However, we did get an editorial out of all of this:
Divorce should not be in the hands of lawyers and judges.
Divorce should not be in the hands of lawyers and judges.
Divorce should not be in the hands of lawyers and judges.
Some day an enlightened public will have to wrest this from the hands of the divorce attorneys, while they kick and scream and predict the death of society. It probably won’t be the death of society, but it will be the end of the world as we know it, and that is more than fine.
Because we are so nosy, we picked up this piece of writing on a crumpled piece of paper from the courthouse floor:
Today I saw a grown man handcuffed in the courtroom because he was unable to pay his child support. He started to cry, but the judge didn’t really care. If what he says was true, then he was paying all the money he had for child support. So who will benefit from his incarceration? The children? I can’t imagine how. The former wife? Well, I’m sure that going to jail and losing his job will enhance his future earning capacity. She may have a need for vendetta, may feel that he has it coming, but she’s probably acting from her worst self, or her only self if she can’t separate herself from this side of her. I suppose some smug prigs will be satisfied at seeing this man who has no experience with the criminal justice system tossed into jail, satisfying her worser angels. Bully for her…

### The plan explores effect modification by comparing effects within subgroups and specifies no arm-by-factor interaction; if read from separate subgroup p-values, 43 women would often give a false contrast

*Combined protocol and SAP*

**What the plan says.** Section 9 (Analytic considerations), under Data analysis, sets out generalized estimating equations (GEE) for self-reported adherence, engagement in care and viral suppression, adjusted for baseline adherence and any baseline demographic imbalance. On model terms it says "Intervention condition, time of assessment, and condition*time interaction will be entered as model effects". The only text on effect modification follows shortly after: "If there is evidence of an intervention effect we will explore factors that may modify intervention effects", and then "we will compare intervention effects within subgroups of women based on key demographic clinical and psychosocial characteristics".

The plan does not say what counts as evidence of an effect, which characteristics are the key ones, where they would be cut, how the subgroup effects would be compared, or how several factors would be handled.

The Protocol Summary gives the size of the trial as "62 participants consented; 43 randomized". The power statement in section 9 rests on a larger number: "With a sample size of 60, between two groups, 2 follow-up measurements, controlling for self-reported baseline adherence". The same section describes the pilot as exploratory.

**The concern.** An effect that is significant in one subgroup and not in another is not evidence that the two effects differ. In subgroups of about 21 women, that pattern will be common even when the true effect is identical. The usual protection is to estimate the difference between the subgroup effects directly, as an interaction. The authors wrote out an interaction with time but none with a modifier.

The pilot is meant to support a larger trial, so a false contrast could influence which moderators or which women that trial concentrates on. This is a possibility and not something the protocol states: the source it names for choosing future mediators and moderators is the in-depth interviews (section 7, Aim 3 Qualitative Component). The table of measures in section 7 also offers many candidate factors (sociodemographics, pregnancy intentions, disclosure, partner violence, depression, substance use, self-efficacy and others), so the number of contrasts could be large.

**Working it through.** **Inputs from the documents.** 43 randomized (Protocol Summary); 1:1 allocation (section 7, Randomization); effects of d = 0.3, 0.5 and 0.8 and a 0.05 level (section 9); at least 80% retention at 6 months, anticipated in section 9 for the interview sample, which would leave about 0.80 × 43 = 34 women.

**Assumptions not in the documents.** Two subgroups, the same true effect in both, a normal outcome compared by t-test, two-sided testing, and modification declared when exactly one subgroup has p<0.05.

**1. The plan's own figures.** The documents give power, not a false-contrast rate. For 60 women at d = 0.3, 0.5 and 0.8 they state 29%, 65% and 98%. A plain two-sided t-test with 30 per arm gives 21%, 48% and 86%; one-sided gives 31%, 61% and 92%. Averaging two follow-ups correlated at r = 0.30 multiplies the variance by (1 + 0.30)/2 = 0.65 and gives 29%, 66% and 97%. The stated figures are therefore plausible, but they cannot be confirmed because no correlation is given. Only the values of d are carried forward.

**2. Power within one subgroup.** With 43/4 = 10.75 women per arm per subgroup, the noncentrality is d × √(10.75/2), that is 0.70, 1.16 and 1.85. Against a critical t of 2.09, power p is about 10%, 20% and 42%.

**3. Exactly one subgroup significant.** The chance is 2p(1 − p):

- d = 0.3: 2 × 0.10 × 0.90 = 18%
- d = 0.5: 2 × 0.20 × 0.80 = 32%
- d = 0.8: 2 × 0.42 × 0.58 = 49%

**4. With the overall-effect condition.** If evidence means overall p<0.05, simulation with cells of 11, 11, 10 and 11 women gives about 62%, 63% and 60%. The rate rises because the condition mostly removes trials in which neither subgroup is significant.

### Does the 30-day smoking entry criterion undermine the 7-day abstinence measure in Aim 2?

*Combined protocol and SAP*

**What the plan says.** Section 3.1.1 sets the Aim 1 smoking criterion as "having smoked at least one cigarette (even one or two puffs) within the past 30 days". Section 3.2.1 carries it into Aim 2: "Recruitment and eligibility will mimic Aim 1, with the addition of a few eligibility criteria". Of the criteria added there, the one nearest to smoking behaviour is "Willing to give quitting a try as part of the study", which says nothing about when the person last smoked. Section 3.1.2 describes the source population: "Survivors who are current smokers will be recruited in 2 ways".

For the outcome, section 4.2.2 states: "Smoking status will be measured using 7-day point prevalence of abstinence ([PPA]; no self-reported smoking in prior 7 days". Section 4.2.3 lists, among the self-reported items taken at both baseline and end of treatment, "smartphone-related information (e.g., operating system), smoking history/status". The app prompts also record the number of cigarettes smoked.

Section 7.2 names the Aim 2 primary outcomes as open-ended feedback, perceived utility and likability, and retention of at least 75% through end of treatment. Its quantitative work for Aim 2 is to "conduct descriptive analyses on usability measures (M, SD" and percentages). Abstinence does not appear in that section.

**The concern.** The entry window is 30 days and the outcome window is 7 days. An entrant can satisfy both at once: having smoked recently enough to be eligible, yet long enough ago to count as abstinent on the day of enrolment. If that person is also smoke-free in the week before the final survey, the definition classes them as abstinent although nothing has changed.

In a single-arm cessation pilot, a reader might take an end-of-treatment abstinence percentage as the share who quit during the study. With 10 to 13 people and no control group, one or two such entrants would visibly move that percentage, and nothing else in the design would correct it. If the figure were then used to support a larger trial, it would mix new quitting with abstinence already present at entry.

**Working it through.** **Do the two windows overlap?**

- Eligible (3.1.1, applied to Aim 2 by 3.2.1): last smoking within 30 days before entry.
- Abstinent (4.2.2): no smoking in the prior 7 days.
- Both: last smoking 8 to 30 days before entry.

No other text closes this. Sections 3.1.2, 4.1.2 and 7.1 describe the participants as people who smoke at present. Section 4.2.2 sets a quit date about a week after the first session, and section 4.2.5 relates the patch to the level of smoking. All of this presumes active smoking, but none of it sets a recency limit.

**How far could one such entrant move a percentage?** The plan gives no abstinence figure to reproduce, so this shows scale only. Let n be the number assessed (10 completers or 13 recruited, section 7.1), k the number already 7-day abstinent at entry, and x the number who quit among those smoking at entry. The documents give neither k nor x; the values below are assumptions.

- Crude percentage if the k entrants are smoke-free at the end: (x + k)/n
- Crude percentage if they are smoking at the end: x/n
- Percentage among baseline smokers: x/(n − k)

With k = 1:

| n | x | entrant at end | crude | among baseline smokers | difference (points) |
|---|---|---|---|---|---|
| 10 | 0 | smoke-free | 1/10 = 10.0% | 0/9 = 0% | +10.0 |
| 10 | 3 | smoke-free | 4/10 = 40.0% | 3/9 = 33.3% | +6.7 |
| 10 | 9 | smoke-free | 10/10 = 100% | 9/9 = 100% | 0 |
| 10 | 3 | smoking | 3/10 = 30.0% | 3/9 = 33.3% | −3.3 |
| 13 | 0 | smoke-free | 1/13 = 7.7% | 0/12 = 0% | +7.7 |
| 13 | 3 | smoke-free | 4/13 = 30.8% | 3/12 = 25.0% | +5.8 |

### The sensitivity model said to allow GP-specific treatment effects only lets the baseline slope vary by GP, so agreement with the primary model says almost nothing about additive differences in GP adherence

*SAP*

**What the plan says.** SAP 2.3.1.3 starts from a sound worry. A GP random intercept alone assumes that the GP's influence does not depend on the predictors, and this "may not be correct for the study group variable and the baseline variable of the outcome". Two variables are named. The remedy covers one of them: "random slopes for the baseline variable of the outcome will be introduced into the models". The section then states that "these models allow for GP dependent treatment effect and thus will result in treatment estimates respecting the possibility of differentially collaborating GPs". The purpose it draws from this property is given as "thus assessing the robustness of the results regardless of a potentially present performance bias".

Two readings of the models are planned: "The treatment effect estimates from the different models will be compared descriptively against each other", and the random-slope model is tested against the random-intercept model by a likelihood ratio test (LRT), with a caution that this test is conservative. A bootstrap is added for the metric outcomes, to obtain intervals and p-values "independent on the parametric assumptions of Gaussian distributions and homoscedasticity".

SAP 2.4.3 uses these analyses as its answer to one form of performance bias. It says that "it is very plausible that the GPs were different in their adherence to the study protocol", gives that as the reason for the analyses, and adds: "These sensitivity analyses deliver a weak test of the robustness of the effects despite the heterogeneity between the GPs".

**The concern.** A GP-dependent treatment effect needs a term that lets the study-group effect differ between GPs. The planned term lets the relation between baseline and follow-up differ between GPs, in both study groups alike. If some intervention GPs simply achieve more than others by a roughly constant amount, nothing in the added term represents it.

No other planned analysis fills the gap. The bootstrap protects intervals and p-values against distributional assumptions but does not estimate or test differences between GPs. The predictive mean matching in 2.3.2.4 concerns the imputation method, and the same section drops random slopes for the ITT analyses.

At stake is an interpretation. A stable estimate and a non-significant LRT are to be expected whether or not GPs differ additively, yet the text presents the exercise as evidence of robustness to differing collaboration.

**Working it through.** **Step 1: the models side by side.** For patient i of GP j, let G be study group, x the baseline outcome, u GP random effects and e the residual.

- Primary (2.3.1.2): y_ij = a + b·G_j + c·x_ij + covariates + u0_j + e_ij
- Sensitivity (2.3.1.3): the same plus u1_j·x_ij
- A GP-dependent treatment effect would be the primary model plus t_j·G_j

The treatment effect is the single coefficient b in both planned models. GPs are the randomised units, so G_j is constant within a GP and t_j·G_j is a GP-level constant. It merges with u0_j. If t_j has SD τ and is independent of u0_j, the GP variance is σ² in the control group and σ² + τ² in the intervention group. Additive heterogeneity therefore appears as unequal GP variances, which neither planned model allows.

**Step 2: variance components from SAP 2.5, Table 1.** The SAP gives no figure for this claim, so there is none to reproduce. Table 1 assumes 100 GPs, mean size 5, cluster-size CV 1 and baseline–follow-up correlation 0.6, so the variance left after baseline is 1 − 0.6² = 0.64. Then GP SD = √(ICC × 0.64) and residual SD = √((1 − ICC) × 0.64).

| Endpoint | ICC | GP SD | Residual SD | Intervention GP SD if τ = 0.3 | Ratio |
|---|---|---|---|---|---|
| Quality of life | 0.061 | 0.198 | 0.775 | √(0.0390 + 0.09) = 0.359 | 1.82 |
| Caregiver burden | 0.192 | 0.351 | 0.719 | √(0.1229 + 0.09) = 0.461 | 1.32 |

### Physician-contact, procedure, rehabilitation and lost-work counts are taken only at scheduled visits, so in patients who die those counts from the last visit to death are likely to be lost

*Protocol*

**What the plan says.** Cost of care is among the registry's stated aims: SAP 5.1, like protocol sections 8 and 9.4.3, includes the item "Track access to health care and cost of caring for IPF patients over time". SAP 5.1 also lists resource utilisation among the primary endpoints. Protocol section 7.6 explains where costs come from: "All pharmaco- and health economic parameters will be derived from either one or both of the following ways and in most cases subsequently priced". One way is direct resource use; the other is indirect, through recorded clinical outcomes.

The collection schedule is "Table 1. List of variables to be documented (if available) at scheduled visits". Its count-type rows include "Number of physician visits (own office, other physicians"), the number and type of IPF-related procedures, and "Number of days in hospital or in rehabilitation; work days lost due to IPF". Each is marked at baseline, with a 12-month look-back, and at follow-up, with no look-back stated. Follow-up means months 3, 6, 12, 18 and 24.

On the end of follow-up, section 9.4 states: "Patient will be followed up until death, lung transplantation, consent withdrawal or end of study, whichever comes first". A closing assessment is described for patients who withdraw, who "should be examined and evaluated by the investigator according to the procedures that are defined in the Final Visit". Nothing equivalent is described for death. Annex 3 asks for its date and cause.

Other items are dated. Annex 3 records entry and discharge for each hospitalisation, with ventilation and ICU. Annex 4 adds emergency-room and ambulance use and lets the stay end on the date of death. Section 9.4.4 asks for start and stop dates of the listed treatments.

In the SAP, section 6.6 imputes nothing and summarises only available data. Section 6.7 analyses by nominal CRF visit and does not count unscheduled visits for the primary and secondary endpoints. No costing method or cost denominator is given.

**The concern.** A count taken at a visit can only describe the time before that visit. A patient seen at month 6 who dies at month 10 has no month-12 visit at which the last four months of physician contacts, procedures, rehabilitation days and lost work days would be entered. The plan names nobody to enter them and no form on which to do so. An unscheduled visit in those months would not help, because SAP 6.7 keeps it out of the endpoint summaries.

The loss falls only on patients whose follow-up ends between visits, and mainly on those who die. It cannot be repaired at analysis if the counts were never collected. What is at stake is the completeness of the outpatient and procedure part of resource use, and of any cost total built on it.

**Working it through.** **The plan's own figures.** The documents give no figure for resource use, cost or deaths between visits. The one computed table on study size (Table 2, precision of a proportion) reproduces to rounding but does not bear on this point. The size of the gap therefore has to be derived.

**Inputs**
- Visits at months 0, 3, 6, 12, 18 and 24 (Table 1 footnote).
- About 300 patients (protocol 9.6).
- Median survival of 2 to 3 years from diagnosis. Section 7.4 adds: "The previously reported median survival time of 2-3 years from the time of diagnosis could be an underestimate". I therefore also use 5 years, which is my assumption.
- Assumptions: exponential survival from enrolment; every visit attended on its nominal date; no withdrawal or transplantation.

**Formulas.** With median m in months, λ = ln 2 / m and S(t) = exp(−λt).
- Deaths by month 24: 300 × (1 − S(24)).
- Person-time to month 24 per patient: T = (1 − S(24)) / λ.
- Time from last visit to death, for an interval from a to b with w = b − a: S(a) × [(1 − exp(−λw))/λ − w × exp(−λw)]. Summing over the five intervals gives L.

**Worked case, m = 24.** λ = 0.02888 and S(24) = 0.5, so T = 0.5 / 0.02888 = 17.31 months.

I saw another guy at the clerk’s desk, he was showing his pay stubs and how they were less then the weekly amount owed on child support. He was from the former Soviet Union, and seeing the machine just turning and churning, regardless of the circumstances, made him feel like he was in Moscow once again.,,